Thursday, August 04, 2011

Metaphors Are Not Their Own Objects

Vinicius Vacanti (author of “How to Make it as an Entrepreneur”) writes (13 July) in Business Insider (HERE):

“The Invisible Hand of the Internet”

“Adam Smith, in Wealth of Nations, talked about an ”invisible hand“.
Basically, by businesses pursuing their own interests, they end up helping society much more than they had intended, led by an “invisible hand”.

“…he intends only his own gain, and he is in this, as in many other cases, led by an invisible hand to promote an end which was no part of his intention… By pursuing his own interest he frequently promotes that of the society more effectually than when he really intends to promote it.”

This same “invisible hand” is behind the success of many of the most popular web and mobile services that exist today. And, by understanding how it works, it can dramatically change your initial product decisions.

What is the Invisible Hand of the Internet?

The best way I can explain is to use an example almost all of us are familiar with: Delicious.

The amazing thing about delicious wasn’t that it allowed you to save and tag your bookmarks on a site. I liked that functionality and it was useful. But, ultimately, not everyone really needed that service.
The truly remarkable thing about delicious was that when enough people saved and tagged their bookmarks, you could see what the most popular bookmarks were for a tag like “python“. That collective wisdom was truly amazing.

But, users weren’t really uploading their bookmarks to the site and tagging them so that others could benefit from them. They were uploading their bookmarks out of their own self-interest. People wanted to save a bookmark with tags so that they could easily search for them next time they needed it. If people really didn’t need to tag their bookmarks, most of them wouldn’t have done it just for the benefit of the overall site.

The self-interested actions of delicious users ended up promoting the interests of the delicious community much more than they had intended to, led by the same “invisible hand” Adam Smith talked about in 1776.”

Once again, a clipped quotation from a fairly long 3-page preceding argument embedded with specified qualifications that highlight how the unintended consequences of how some (but decidedly not all!) 18th-century merchant traders arose from this small groups’ special and personal motives that led them from their felt insecurity of their capital, when out of their sight, to prefer to invest it in their local “domestick industry”.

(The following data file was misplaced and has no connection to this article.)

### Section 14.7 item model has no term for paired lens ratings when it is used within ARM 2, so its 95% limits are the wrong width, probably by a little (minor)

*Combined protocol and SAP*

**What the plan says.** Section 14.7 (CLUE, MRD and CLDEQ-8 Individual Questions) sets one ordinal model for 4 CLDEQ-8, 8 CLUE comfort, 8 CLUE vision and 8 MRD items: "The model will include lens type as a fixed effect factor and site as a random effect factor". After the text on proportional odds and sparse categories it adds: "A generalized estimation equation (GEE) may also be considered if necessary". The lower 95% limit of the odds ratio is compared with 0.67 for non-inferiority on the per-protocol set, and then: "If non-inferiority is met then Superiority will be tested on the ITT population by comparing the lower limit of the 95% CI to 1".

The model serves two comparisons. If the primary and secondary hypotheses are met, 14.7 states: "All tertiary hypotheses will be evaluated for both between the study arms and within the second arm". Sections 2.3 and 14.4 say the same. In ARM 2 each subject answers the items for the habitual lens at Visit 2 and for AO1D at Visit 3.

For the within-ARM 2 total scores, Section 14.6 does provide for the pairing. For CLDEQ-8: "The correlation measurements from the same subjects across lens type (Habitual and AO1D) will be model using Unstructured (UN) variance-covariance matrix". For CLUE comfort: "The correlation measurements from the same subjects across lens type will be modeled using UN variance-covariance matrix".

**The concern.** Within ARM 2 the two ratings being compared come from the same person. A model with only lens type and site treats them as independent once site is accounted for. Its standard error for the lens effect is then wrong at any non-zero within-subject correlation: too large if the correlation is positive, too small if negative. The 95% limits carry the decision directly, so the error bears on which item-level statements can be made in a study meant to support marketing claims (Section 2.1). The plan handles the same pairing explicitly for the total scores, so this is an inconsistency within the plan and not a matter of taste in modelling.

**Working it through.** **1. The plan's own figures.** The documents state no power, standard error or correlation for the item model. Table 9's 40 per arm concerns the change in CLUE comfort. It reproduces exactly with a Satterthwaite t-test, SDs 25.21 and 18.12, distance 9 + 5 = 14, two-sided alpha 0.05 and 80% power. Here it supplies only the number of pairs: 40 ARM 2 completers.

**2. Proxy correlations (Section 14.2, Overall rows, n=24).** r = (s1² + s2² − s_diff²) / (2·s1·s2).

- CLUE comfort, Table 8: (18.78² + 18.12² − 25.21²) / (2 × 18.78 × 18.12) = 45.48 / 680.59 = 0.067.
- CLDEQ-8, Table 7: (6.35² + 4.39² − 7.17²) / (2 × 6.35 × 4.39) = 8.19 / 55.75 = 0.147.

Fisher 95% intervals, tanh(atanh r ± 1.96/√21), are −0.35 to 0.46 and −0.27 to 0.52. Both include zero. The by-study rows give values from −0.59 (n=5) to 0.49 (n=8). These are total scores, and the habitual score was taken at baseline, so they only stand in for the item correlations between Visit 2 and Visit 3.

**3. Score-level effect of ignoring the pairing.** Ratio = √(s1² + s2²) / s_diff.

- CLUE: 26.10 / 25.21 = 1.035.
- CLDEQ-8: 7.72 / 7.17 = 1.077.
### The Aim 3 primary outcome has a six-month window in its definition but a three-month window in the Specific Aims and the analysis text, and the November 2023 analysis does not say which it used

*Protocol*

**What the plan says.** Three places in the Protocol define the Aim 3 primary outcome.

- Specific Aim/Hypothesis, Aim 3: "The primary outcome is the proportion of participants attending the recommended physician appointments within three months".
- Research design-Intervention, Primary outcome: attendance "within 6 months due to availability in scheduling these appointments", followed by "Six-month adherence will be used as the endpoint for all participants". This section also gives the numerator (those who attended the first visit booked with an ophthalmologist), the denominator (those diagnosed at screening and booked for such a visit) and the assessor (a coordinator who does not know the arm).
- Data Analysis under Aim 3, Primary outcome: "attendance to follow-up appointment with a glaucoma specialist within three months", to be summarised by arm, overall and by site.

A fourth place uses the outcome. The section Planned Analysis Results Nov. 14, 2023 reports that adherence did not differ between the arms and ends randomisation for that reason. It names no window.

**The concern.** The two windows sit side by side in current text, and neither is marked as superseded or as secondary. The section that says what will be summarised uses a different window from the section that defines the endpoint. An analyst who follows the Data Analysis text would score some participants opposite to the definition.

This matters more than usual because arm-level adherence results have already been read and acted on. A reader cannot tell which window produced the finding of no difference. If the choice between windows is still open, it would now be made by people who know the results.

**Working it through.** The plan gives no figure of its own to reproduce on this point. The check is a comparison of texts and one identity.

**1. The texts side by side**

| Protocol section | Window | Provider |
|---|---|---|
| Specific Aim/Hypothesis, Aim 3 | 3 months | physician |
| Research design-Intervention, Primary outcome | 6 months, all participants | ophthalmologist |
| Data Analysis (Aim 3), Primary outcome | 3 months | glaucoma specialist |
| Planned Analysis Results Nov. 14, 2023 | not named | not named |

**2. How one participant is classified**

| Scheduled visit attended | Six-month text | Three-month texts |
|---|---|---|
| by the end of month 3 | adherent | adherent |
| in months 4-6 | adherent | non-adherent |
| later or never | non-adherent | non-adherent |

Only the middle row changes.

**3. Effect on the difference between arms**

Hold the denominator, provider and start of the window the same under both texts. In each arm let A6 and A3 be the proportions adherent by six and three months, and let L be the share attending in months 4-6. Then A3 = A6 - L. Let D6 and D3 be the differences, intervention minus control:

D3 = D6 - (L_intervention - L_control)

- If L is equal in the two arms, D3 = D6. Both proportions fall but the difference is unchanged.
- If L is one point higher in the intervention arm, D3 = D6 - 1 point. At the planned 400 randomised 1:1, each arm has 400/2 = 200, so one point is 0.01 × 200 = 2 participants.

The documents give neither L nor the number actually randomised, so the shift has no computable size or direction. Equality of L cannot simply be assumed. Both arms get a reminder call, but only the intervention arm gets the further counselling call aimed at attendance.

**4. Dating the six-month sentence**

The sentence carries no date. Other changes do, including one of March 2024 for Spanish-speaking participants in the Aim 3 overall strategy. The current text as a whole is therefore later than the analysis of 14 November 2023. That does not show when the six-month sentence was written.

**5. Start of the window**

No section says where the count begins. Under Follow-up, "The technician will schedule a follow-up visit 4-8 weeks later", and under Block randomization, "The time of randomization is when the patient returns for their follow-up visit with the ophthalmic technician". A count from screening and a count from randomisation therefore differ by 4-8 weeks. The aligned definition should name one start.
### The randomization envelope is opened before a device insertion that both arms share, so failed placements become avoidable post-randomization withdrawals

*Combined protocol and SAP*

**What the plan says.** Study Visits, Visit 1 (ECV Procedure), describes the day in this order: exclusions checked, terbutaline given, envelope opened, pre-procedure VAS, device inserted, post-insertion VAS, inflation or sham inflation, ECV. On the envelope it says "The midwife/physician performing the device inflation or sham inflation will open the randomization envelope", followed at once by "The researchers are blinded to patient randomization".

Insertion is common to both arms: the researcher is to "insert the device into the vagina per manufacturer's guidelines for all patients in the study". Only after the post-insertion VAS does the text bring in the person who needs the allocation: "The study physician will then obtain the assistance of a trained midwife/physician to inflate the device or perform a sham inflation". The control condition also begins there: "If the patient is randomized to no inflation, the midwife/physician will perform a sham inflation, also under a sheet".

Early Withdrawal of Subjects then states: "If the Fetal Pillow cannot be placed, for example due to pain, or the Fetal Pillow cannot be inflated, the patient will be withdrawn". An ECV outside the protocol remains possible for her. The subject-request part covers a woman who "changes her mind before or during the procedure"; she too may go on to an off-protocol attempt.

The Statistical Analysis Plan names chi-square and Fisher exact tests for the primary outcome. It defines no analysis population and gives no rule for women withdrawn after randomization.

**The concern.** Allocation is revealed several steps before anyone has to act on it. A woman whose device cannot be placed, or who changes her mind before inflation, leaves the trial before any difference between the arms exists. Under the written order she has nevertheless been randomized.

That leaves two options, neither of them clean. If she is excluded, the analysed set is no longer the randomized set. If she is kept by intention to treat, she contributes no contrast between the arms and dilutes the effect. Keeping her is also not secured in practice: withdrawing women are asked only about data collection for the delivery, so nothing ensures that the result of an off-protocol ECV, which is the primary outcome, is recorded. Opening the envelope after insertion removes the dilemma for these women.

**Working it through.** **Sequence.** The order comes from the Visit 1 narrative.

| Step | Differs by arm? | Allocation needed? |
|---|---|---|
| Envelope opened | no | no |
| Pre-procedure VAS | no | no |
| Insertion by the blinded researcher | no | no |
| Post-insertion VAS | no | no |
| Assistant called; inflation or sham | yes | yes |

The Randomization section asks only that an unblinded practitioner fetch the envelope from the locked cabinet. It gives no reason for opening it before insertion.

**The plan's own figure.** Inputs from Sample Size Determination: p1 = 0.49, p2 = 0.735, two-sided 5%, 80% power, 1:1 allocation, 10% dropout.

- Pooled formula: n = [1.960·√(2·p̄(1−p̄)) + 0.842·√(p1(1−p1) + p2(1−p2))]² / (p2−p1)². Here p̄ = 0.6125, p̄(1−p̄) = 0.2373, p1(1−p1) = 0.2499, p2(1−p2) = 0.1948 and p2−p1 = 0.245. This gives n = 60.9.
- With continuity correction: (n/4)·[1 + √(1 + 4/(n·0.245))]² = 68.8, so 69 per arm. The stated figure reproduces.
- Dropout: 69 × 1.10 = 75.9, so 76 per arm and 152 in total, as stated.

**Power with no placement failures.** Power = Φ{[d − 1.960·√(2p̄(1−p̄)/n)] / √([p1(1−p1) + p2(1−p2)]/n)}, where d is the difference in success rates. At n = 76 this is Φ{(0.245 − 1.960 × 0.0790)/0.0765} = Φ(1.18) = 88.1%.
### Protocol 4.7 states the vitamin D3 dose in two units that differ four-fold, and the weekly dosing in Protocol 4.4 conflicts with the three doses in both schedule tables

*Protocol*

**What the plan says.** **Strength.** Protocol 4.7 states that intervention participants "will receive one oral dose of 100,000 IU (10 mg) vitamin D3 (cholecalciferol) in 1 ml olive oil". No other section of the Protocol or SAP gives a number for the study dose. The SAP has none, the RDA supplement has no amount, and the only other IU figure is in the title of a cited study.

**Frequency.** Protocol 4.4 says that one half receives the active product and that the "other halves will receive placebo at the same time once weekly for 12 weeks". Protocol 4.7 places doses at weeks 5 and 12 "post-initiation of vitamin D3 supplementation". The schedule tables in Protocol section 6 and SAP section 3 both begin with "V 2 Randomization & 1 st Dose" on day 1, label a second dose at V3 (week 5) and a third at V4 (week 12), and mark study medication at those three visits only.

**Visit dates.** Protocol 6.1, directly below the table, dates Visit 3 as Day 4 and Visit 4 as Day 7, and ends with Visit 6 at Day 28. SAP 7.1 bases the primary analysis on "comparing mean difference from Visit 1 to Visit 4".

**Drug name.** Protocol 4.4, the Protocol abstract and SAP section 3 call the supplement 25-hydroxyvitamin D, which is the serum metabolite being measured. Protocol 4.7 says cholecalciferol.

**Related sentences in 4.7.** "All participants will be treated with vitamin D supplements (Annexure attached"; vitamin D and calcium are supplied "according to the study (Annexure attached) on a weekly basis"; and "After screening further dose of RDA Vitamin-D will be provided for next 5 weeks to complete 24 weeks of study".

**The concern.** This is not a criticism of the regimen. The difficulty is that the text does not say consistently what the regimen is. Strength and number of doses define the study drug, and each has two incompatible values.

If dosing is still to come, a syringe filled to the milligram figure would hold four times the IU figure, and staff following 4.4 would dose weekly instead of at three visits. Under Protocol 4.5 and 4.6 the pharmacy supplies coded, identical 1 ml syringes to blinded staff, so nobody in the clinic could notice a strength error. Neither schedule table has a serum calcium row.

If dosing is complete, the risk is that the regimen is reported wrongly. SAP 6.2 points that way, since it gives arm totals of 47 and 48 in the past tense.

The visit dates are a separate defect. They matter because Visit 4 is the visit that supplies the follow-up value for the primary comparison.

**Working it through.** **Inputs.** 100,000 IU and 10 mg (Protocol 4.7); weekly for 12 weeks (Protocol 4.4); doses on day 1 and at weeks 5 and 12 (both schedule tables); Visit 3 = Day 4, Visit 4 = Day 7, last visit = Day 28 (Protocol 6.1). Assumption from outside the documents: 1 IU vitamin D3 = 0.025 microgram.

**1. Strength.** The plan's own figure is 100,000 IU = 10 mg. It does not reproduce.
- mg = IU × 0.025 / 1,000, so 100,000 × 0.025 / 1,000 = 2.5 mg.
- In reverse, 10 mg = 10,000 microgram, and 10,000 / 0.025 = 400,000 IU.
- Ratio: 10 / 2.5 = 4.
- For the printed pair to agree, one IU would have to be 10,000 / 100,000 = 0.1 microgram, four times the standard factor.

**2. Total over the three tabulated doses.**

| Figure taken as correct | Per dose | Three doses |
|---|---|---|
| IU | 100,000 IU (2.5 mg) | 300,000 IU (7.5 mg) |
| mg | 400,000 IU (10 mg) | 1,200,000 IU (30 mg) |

It was their concern for better security that “led them” to invest locally, metaphorically described by Adam Smith as “by an invisible hand” to heighten the impact of his description of their behaviour “in more striking and interesting manner” than the previous 3-pages of technical argument. That is what good metaphors tend to do, and Smith knew this well, because he taught his students about the role of metaphors in his “Lectures on Rhetoric and Belles Letters” ([1763] 1983, page 29) delivered in Edinburgh and Glasgow.

He never meant – and could not mean – that there was an actual “invisible hand”. It was a metaphor, and all metaphors have a separate object – whatever they describe in a “more striking and interesting manner”. No metaphor is the object of itself. No students were as confused as many modern economists, nor were his 18th-century readers, who learned about metaphors at their universities. (Today, alas, the teaching of English is not what it used to be.) That is why Smith’s contemporaries did not comment on his use of the IH metaphor – it was not exceptional for the fuss made about it today.

Hence, the “same “invisible hand” (an actual entity?) is not “behind the success of many of the most popular web and mobile services that exist today”. The wider benefit to the community of doing so certainly had unintended benefits when aggregated but was not foreseen nor motivated by those separate individuals who entered their bookmark tags. And it was, no doubt, the individual motivations of those who did so that commenced this process. But they were not “led by an invisible hand”, except metaphorically, into doing what they did – their separate motivations “led them”, in much the same way as when separate individuals cast aside their rubbish in a picnic area, out of, say, laziness – even thoughlessness – are not led by “an invisible hand” (er, the same one as Adam Smith’s?) to turn the open space of a few square yards into a disorderly rubbish tip in a day.

If this is what Vinicius Vacanti is really arguing he is both mistaken abut Adam Smith and about the role of metaphors. If he actually believes there really is “an invisible hand” he should specify what it is in each specific case, from the behaviour of some, but not all, 18th-century merchants (what about the others, not so motivated?) through to the users of Delicious (what about all those who do not use Delicious?).



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